Posted by Carla Rothaus
What are the most common manifestations of delayed posthypoxic leukoencephalopathy?
Delayed posthypoxic leukoencephalopathy is an uncommon neuropsychiatric disorder characterized by the development of progressive cognitive and neuropsychiatric disturbances after initial recovery from an acute hypoxic episode. Read the NEJM Case Records of the Massachusetts General Hospital here.
Q: What are the most common manifestations of delayed posthypoxic leukoencephalopathy?
A: Delayed posthypoxic leukoencephalopathy most commonly manifests as behavior change, inattention, and executive dysfunction, often with parkinsonism and catatonia-spectrum signs. Symmetric bilateral diffuse subcortical demyelination occurs 1 to 4 weeks after oxygen deprivation in the brain, possibly resulting from hypoxia-induced interruption of myelin turnover.
Q: Diagnosis of delayed posthypoxic leukoencephalopathy requires what two features?
A: Delayed posthypoxic leukoencephalopathy is likely to be underdiagnosed because of the delay between the insult and the onset of symptoms. Although consensus diagnostic criteria are currently not available, diagnosis requires the following two features: a delay in the onset of neurologic or psychiatric symptoms, usually of 3 to 4 weeks (range, 2 to 40 days), and characteristic white-matter abnormalities on MRI.
Morning Report Questions
Q: Describe some of the features of delayed posthypoxic leukoencephalopathy.
A: Two primary clinical forms of delayed posthypoxic leukoencephalopathy have been described, although overlap is common in individual cases. Clinical progression is considered to be fairly stereotypical with the akinetic mutism form and more variable with the parkinsonism form. Although information on prognostic outcomes is limited to case series or individual reports, delayed posthypoxic leukoencephalopathy has been associated with a wide range of neuropsychiatric outcomes; some patients have had a good recovery and others have died. The parkinsonism form appears to be associated with a higher risk of persistent symptoms, but long-term mild-to-moderate dysexecutive cognitive impairment is common with both forms. In most cases, clinical improvement is expected to occur 6 to 18 months after the onset of symptoms. There are currently no available interventions to prevent the development of delayed posthypoxic leukoencephalopathy after hypoxia or to hasten recovery once symptoms occur.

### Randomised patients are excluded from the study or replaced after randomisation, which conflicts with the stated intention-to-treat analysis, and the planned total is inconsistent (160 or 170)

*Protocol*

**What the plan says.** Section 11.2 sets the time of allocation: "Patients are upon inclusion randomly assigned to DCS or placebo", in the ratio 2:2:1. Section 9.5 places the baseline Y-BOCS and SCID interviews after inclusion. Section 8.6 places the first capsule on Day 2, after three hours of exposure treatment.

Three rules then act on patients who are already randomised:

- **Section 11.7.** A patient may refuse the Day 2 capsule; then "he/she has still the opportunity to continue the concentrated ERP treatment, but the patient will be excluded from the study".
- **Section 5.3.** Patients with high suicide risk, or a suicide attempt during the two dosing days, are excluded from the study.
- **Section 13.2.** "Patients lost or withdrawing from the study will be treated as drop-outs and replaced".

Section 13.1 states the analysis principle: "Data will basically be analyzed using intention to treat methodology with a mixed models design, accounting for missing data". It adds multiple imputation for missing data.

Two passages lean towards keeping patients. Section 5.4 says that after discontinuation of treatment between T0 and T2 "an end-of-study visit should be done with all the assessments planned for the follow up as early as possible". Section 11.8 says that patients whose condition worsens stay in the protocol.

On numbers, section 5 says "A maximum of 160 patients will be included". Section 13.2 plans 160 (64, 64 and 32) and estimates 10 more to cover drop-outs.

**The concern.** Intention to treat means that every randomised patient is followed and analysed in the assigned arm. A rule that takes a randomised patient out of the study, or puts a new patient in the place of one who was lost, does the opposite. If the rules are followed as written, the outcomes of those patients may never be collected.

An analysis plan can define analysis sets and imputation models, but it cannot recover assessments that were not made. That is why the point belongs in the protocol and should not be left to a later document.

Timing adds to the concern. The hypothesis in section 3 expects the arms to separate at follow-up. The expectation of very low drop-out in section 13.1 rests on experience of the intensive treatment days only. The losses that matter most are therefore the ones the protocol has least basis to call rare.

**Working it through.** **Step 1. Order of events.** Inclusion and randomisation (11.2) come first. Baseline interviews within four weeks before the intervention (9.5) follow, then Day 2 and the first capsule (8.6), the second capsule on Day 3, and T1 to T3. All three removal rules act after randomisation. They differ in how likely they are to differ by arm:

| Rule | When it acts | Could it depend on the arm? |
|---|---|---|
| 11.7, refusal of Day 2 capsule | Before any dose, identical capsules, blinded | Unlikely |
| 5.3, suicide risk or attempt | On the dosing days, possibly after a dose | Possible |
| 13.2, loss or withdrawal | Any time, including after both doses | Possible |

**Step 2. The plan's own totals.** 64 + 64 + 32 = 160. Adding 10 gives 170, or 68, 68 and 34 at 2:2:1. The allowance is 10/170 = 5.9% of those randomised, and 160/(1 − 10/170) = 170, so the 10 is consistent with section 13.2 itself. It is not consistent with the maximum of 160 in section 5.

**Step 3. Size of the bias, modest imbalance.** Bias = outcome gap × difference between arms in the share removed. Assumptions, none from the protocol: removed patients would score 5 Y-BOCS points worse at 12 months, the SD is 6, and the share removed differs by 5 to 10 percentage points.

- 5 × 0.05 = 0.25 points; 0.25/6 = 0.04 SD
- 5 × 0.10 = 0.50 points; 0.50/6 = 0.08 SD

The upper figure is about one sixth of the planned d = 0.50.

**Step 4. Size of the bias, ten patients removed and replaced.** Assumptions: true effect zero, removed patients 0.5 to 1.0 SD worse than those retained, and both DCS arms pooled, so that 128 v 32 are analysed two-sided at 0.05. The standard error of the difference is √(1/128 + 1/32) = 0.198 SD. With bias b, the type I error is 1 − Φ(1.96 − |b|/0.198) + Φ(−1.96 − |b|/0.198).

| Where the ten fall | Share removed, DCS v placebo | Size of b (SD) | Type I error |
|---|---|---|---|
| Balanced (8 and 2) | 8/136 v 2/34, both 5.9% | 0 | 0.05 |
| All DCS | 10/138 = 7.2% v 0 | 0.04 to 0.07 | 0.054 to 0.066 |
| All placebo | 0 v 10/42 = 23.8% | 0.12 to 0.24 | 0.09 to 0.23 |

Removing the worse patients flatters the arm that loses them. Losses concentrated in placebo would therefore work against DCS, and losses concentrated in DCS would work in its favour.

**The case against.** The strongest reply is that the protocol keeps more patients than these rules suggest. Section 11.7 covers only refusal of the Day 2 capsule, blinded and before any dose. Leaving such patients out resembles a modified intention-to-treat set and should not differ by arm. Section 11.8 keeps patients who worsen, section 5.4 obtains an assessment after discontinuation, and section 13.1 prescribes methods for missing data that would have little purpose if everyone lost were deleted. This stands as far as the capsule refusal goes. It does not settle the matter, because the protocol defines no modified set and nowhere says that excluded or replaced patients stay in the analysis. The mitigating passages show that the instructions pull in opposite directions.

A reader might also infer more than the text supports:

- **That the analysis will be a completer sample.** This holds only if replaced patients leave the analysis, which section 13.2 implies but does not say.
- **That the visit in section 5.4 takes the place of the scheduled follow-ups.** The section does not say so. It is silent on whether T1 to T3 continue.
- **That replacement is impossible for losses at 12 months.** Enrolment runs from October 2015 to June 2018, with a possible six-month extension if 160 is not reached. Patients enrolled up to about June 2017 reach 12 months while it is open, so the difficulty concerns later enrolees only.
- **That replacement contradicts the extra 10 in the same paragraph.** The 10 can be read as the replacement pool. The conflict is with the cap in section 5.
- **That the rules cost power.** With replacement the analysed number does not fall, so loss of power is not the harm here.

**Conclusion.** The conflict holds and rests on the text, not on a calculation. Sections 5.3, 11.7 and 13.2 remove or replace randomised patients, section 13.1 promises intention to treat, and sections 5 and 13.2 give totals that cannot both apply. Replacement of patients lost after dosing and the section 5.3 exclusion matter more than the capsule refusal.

Q: What imaging findings support a diagnosis of delayed posthypoxic leukoencephalopathy?
A: Typical findings on MRI include hyperintense lesions on T2-weighted FLAIR sequences, with extensive symmetric bilateral involvement of subcortical white matter and with preservation of cortical U-fibers. The basal ganglia, thalami, brainstem, and cerebellum are usually not involved. Lesions often show restricted diffusion but do not show contrast enhancement. This pattern makes it possible to differentiate delayed posthypoxic leukoencephalopathy from other acute or subacute disorders affecting white-matter tracts, including medication-induced leukoencephalopathy (e.g., due to methotrexate), posterior reversible encephalopathy syndrome, and acute disseminated encephalomyelitis.
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